putting the FAN in evangelism – spreading your messages by daring to share what you are a FAN of
Want to write great lyrics that really connect with and intrigue people?
This post was inspired by hearing my young daughter singing a song around the house – According to You.
Even just listening to a little girl singing the words – I thought “what a compelling and deep song!”
Then, when we’d hear the song on the car radio – my daughter would ask me to TURN IT UP!
Being a real “word nerd” and “lyric nerd”, I studied the lyrics and I wanted to find out more about the songwriter.
Even before I investigated – I suspected the that the writer was probably more “mature and worldly”, a veteran songwriter, and probably with a country music influence – and I was correct. At the end of this post, I’ll link to a great article about the writer – if you are interested, as I am, in the people behind the songs.
What I love so much about this song – and what YOU can learn from – is:
1. tapping into such a deep human need – that is common to people of all ages and backgrounds – the need to have someone who “get’s them” And the frustration of being with someone who doesn’t get them.
As the song says:
I need to feel appreciated,
like I’m not hated.
2. powerful the contrasts – note the contrasts between the downbeat verses and the upbeat chorus and then back again to the downbeat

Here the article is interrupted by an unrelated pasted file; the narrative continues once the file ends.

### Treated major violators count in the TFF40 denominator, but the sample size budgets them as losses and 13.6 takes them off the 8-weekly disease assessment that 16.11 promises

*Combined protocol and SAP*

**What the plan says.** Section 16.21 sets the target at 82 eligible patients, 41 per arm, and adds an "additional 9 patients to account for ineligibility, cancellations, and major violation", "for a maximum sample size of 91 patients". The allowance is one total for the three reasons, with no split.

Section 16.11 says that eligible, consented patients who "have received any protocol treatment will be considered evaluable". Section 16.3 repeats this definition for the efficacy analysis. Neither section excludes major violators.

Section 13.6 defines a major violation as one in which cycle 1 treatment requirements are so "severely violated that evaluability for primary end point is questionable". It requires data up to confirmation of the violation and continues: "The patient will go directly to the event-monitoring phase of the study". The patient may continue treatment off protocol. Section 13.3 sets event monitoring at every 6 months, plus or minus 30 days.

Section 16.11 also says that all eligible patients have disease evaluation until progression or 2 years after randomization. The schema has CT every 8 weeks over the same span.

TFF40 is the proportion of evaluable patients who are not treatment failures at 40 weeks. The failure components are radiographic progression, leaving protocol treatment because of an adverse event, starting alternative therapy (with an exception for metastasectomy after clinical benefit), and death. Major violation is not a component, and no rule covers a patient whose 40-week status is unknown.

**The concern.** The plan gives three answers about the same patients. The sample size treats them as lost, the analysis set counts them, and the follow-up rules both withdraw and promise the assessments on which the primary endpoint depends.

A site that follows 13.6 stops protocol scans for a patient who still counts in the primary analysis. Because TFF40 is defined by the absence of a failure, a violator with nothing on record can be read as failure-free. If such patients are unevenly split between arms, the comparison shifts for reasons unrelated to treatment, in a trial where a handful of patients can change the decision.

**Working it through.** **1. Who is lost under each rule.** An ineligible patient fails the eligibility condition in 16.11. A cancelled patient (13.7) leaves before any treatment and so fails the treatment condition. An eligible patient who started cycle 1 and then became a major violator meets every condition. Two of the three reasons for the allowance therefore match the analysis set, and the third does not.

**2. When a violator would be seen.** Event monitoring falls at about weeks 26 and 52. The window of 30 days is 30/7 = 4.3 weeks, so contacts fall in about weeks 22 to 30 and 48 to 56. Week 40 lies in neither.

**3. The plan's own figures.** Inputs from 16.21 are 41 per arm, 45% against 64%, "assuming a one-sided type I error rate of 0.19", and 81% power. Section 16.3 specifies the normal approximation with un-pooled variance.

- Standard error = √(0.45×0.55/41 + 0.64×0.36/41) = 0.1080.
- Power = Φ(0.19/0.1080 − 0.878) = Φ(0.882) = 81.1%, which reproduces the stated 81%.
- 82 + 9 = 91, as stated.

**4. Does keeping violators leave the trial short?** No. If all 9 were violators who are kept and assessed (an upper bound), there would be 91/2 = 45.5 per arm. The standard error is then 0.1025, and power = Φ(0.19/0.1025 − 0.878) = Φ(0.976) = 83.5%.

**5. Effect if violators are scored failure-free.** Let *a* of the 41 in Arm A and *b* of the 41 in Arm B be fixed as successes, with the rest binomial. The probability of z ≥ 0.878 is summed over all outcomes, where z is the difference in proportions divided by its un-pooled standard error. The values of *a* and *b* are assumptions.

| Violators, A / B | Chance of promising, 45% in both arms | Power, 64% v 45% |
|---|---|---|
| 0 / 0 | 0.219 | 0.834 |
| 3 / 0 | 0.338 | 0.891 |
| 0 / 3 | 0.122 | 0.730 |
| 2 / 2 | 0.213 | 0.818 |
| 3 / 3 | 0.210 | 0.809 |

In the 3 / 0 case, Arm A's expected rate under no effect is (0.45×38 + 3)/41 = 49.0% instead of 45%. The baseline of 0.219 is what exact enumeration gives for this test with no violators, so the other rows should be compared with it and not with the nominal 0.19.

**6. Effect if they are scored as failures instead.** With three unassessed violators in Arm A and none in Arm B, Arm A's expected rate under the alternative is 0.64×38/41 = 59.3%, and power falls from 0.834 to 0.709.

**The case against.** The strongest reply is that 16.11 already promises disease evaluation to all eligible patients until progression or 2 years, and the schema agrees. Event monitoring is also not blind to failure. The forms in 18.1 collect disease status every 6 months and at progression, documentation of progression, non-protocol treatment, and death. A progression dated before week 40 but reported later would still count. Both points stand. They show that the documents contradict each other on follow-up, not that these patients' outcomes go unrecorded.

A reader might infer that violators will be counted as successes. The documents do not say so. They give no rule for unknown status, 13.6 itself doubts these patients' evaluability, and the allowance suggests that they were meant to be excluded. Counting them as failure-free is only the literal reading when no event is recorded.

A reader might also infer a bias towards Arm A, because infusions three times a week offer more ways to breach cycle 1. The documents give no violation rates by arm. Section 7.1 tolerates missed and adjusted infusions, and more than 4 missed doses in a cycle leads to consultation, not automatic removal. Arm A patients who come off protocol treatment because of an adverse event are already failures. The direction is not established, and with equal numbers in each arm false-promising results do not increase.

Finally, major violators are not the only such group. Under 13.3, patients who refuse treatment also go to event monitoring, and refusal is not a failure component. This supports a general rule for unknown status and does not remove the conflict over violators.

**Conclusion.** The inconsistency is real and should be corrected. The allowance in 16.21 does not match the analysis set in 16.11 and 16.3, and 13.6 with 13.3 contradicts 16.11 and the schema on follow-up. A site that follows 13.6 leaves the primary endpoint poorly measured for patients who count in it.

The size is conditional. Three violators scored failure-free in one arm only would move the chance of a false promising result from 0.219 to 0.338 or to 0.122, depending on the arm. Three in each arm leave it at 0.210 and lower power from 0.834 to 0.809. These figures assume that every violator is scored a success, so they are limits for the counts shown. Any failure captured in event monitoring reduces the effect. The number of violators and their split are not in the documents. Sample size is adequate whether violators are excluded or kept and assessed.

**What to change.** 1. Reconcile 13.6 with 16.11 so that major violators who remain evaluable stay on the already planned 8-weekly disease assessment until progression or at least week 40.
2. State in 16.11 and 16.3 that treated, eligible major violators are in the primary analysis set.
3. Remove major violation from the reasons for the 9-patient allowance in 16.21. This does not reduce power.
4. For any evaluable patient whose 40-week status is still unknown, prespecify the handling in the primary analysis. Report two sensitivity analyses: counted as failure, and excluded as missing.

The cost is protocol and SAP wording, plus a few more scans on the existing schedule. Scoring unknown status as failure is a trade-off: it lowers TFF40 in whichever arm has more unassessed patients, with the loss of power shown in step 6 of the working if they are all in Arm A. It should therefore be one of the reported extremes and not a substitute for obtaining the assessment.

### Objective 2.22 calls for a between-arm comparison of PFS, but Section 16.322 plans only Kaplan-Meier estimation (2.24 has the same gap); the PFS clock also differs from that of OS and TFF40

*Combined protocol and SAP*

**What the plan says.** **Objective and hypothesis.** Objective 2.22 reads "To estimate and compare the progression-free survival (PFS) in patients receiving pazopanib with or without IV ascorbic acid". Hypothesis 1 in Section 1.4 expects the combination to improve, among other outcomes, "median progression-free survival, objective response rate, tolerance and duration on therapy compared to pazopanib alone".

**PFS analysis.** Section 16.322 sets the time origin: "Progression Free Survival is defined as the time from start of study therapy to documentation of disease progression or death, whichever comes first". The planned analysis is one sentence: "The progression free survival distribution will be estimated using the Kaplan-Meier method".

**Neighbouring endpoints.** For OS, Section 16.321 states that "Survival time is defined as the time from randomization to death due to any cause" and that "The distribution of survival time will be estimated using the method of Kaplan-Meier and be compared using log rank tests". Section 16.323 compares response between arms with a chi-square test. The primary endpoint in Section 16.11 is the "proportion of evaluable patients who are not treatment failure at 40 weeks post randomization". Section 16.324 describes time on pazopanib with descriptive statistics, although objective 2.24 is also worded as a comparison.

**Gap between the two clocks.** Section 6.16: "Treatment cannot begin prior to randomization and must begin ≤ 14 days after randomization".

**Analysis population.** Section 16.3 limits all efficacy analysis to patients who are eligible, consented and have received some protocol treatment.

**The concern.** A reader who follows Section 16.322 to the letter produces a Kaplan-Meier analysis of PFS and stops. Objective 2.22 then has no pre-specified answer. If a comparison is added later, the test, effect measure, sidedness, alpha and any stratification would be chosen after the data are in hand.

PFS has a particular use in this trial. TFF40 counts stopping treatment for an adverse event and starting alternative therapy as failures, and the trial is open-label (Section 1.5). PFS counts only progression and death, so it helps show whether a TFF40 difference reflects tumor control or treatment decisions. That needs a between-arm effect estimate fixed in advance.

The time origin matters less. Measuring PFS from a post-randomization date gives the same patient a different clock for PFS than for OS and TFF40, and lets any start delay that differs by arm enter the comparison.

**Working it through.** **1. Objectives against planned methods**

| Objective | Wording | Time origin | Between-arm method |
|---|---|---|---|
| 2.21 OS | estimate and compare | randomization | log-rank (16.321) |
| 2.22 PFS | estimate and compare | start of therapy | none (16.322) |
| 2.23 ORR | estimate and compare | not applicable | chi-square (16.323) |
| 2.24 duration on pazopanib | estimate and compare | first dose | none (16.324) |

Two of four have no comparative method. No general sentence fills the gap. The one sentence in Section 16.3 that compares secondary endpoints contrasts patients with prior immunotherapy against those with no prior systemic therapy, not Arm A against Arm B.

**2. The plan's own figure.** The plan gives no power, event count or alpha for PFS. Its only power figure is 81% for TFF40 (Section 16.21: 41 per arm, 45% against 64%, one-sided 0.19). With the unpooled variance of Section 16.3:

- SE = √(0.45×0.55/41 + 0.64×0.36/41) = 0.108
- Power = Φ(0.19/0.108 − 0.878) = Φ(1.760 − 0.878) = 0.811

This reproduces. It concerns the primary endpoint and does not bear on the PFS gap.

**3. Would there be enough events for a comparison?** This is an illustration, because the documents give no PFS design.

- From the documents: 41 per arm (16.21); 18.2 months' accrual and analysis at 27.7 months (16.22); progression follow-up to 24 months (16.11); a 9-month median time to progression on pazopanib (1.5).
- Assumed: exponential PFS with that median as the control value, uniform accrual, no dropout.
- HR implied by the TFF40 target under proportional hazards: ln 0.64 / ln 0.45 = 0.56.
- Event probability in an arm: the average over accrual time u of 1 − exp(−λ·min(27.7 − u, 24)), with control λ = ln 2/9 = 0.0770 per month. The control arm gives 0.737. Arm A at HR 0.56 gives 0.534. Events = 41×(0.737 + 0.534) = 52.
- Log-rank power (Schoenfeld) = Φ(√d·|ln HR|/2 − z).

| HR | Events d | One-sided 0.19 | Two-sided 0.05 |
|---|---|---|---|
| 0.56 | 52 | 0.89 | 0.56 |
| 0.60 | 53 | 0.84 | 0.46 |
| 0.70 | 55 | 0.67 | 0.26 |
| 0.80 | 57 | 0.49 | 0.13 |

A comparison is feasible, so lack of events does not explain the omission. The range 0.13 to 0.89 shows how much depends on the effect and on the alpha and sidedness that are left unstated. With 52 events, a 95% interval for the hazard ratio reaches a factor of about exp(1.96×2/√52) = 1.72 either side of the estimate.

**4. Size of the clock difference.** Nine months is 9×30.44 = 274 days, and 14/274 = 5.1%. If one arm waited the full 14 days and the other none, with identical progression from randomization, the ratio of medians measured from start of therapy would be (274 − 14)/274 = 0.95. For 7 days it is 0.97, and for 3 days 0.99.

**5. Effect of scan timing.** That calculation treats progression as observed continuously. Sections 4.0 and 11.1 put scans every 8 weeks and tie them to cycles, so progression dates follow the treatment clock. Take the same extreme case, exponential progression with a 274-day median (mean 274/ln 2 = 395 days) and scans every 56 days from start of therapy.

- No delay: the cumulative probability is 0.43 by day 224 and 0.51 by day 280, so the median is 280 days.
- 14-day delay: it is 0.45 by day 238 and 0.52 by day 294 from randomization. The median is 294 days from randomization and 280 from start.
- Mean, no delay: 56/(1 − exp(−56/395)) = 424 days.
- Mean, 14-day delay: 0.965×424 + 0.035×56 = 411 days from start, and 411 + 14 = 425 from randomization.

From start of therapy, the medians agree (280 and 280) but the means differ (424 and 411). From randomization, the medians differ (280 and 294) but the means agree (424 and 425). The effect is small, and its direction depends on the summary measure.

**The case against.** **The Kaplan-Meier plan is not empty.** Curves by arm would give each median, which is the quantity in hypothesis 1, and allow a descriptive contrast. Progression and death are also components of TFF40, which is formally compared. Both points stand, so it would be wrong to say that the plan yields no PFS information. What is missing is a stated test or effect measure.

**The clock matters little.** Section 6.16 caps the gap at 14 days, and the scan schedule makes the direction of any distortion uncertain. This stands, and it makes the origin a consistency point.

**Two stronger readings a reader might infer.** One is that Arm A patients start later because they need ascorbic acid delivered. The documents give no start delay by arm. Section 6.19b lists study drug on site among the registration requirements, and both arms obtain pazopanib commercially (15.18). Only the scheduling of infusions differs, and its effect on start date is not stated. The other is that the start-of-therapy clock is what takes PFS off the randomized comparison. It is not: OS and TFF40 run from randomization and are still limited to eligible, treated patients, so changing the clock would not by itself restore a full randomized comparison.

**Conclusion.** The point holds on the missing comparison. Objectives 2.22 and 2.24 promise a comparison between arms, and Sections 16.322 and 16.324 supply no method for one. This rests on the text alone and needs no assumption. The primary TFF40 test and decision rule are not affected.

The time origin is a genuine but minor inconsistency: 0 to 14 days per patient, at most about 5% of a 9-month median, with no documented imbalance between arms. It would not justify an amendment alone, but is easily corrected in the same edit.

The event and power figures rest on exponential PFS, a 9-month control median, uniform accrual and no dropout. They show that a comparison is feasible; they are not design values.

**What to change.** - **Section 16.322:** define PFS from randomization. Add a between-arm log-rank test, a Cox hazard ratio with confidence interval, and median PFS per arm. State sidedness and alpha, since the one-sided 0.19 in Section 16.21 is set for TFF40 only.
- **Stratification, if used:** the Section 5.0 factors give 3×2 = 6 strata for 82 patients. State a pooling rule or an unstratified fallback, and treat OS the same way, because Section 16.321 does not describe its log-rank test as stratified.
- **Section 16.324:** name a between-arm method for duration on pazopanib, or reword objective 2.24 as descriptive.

3. the drama and suspense of what is going to happen
Will the singer leave the person who doesn’t appreciate her? Or stay in her unhappy, unappreciated relationship (such a sad Country music flavour!)
I love how the song doesn’t tell you and you can form your own “ending”
What do you think? I’m keen to hear your interpretation – please share in the comments section below.
For me (According to me) , I sadly suspect that the singer will stay in the bad relationship.
Why? Because the song ends back on the downbeat and the final lyric is: I can’t do anything right.
That’s just my interpretation.
Why should I care – it’s only a song?
But that’s the power of good lyrics. They make you care about the “characters” and what happens to them.
Anyway, maybe I care about lyrics too much! If you are reading this – you probably really like lyrics and stories too.
So action steps for you to write some great lyrics:
1. tap into human needs
2. use the power of contrasts – conflicting points of view. Also, if possible, show the contrasts musically – with volume, pitch, even mood through key
3. if possible, let the listeners create their own ending to the story
Here are links to the article about the songwriter (co-writer): Steve Diamond – and to a clip of the song (with lyrics)
Also, I’ll link to some other posts about the power of good lyrics!
Here’s the background of the writer (well, the co-writer, to be accurate) – with more of the background of this great song that in my opinion resonates with so many generations.
And here’s a link to a clip (with lyrics):
and please remember to share your interpretation of how the story ends – according to you 🙂
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These days, lots of people and organisations need help with how to COPE with too much work, too much information, too many meetings, delivering difficult news, business writing, effective e-mail, e-mail overload, cross-cultural communication etc. I like to help people COPE.